The knocking usually starts early, around six. The first sound is the thud of a small metal hammer on wood. It is invariably followed by a scraping noise, then more knocking, more scraping. It will continue at intervals throughout the day, with the last session coming after tea-time. Like the howling propjets landing at City Airport it is such a part of my life now that I rarely notice it. The racket is made by Süskind, the pigeon keeper, whose house is on the corner. He is loosening and clearing the bird shit from the beams and perches of his pigeon house. His back yard runs parallel with my street and his daily routines happen in full view of my front window. The bird house is a large wooden shack, clad with faded, peeling plywood, and with a flat felt roof, which Süskind lashes down with a rope when gales are forecast. It sits on top of the sloping kitchen roof, supported at the front by metal girders. To access it there is an aluminium builder’s ladder which gives onto a small wooden landing above the yard gate. Set at right-angles to this is a short, unreliable-looking, home-made stair. He has replaced two of the rotten steps in haste recently and the new ones lie crookedly, as if in a young child’s drawing. They are already covered in a dirty grey-green film of algae. On the front of the shack there is a line of eight rectangular windows, covered with chicken wire and polythene. Above them is a shelf for the birds to land on; it has two further windows, one without polythene, and a hatch, which is hinged at the top. Süskind is in his fifties. He generally wears black — otherwise nondescript — trousers, and a brown jumper. His jumpers will often be patterned with bold, clashing stripes. The outfit does not change with the seasons — I have never seen him in his shirtsleeves, even on the hottest days. He wears a handkerchief around his neck, which is used as a dust mask when he is scraping out the shite; it gives him the appearance of a Wild West train robber. His head is topped with a mop of wavy, sandy, hair that is pushed back from his forehead. Although I often see him in the street, on his bicycle, we have never talked. His world is of the sky. There are rituals: at midday he lurches up the ladder with dishes of food and water for the pigeons. He is smiling, his mouth twisted into an evil-looking rictus, as if he is privy to some dark, secret joke. He disappears into the gloom of the bird house and after a few moments of footering about, the hatch is pushed open. His head and hands emerge into the light, and the singing begins. He has a fine tenor voice, and it projects Galway Bay and other Josef Locke favourites powerfully into the street. Passing pedestrians are startled by this unexpected performance and pause to stare up, but Süskind is oblivious to them; he sings for joy alone. As he sings he drums his fingers gently upon the shelf, and the pigeons flock down from the trees and rooftops where they have been awaiting him. They slip past him, through the hatch, and into the shed to get their feed. One has landed at the end of the shelf, and is showing no inclination to come inside, so he turns his head and makes a clicking noise with his tongue to encourage it. When this last bird has entered he belts out another verse, retreats inside and closes the hatch. The singing has stopped and instead he is now loudly humming a tune as he comes through the door and turns to padlock it. Caught up in the music he moves his legs to the rhythm, wiggling his arse like a hula-dancer’s. Today’s feeding done, he descends the ladder, still crookedly grinning. He is happier than anyone I know. Later, I walk past his front door on my way to the shop. As I go to cross the road I catch a flash of fluorescent yellow at the edge of my vision, and a muttered word, fuck. I turn my head instinctively to glance. It is Süskind, coming through the gate on his bike, but he is nowhere near me or the young man walking towards him from the other direction. As I turn back to cross the road I hear his rough voice behind me: What the fuck are ye lookin’ at? I turn my head again, but he is away, pedalling through the soft rain towards the Ormeau Road. His world is of the sky.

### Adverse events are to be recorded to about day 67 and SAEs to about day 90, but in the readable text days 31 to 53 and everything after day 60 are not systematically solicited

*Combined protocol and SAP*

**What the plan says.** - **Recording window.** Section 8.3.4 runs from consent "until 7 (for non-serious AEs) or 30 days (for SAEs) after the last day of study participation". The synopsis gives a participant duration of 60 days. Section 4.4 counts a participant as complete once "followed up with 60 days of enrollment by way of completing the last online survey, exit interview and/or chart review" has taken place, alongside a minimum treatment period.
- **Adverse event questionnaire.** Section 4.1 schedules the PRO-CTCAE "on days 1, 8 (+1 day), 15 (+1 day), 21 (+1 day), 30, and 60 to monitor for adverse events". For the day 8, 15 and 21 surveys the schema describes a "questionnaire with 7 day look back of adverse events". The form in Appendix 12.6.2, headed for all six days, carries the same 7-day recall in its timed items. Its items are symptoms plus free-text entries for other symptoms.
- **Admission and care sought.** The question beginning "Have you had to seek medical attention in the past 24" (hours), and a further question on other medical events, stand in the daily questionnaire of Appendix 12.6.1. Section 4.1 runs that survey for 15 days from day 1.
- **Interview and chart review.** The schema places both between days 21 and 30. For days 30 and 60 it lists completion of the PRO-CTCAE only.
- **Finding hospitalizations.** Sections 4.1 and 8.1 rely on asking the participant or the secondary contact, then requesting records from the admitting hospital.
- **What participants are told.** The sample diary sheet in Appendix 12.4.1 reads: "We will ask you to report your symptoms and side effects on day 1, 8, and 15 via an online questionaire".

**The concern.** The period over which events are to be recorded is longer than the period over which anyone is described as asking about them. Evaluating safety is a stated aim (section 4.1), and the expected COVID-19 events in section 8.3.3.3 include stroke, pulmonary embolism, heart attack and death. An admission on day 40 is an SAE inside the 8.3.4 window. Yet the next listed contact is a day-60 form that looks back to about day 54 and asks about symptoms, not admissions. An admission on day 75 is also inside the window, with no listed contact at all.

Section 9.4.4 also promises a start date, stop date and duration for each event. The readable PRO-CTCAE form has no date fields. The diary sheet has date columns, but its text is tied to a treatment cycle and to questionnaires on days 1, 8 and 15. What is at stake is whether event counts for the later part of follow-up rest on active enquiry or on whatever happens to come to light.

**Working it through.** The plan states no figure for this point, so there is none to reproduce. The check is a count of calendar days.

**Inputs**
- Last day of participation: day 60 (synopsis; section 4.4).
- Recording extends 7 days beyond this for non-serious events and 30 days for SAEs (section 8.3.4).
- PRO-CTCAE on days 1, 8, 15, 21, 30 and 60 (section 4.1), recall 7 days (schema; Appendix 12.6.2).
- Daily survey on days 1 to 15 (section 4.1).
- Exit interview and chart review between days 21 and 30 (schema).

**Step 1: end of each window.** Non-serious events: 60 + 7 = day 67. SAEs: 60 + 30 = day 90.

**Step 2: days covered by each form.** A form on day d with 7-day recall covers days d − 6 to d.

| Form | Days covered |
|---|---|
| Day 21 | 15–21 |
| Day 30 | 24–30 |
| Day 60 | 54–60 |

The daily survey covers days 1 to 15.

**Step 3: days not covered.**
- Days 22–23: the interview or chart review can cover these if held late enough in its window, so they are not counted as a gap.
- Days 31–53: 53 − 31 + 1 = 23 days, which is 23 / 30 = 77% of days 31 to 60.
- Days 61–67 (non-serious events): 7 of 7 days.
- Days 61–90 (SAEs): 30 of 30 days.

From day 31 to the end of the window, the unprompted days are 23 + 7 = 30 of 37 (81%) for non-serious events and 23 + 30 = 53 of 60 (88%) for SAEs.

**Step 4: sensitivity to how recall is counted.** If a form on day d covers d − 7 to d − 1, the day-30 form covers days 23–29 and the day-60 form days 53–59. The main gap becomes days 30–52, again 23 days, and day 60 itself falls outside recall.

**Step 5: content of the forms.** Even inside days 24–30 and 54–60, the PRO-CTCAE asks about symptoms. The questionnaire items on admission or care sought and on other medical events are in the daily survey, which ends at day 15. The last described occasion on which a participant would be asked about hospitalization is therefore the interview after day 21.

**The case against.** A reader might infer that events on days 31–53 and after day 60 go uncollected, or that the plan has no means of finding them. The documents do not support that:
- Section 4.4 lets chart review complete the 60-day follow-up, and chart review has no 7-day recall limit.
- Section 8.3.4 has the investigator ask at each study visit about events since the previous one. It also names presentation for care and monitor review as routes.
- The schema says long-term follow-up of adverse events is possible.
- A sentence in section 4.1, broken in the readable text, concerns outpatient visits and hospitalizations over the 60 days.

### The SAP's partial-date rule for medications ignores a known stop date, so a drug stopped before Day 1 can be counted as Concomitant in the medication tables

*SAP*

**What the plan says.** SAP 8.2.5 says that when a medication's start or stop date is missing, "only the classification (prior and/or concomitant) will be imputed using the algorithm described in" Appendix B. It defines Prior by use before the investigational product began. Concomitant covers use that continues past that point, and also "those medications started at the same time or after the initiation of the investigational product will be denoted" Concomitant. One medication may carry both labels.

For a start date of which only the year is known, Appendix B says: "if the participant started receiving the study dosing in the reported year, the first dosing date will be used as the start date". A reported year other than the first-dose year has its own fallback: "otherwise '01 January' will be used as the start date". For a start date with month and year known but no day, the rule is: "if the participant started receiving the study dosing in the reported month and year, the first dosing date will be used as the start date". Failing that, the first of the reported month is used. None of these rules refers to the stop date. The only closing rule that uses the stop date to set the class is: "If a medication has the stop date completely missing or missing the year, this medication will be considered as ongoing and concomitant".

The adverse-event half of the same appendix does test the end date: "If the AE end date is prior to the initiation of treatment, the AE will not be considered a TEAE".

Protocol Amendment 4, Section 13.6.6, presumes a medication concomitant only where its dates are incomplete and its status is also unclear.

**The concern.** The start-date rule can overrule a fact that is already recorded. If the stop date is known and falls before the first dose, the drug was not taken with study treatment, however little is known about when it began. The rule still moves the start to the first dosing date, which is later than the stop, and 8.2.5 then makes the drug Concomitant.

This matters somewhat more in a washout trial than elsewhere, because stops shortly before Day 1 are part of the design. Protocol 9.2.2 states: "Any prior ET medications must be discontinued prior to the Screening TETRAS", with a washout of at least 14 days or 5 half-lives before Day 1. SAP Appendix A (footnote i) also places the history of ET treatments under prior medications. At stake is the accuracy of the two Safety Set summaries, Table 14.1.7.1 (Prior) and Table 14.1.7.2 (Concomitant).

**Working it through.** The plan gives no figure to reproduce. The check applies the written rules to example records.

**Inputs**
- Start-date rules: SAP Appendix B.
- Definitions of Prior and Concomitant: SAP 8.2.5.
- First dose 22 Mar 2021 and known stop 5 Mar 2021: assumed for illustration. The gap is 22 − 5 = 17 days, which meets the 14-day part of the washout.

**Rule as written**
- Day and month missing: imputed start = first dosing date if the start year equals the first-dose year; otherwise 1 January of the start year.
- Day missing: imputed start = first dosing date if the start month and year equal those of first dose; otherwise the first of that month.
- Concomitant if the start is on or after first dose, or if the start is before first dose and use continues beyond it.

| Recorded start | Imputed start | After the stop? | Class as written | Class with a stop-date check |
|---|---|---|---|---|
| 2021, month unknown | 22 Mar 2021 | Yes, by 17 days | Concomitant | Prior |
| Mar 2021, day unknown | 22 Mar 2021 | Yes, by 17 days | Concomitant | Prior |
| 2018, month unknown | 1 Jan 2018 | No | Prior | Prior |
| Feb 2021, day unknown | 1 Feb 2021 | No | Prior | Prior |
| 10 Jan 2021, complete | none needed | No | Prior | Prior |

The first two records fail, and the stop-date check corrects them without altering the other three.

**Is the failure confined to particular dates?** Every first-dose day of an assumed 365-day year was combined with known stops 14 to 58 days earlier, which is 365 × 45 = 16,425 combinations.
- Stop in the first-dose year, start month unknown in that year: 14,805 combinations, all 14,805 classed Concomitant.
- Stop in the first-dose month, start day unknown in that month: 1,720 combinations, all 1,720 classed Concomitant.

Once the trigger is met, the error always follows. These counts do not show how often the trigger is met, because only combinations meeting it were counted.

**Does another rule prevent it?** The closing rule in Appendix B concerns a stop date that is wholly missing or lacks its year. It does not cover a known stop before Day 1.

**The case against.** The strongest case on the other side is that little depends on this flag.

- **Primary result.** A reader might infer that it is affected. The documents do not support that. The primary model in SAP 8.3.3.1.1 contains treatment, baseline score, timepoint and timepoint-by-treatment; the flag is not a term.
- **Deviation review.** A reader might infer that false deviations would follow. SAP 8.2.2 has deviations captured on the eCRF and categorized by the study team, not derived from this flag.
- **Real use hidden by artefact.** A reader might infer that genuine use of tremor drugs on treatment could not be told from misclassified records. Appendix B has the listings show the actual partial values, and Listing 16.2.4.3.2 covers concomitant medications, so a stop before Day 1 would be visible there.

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4 Responses to Süskind

  1. Mark Keown says:

    What a wonderful piece of writing, I always wondered about him when I looked up at that mess from your front door! But I now feel obliged to call building control, they will be there shortly.

    • jasonoruairc says:

      Thanks Mark, glad you like it. I think getting the bird house torn down would be a bad job for the street – if he’s a grumpy bollox at the moment, imagine what would he would be like without the pigeons…

  2. Noel L. says:

    Good flow to this. The reader is hooked almost immediately. I would adjust the opening of the 3rd. paragraph. You say that what S wears is nondescript then you go on to describe exactly what he wears. In the penultimate sentence I would use Süskind’s name again to obviate any ambiguity seeing as there was another ‘he’ introduced. ‘I turn my head again but S is away, pedalling……….. ‘

    Good stuff,

    • jasonoruairc says:

      Thanks for the feedback Noel. I liked ‘nondescript’, and with undeserved optimism thought I might get away with describing his trousers just a wee bit, as ‘brown’. I’ll have a think about it… I don’t think there’s any ambiguity about who ‘he’ is in the penultimate sentence since S is on his bike, ‘pedalling’ and the other boyo is on foot, and in any case is peripheral to the whole paragraph. The pedestrian is only there to introduce an element of doubt as to whom S is talking. I didn’t want to over-use the word ‘Süskind’.

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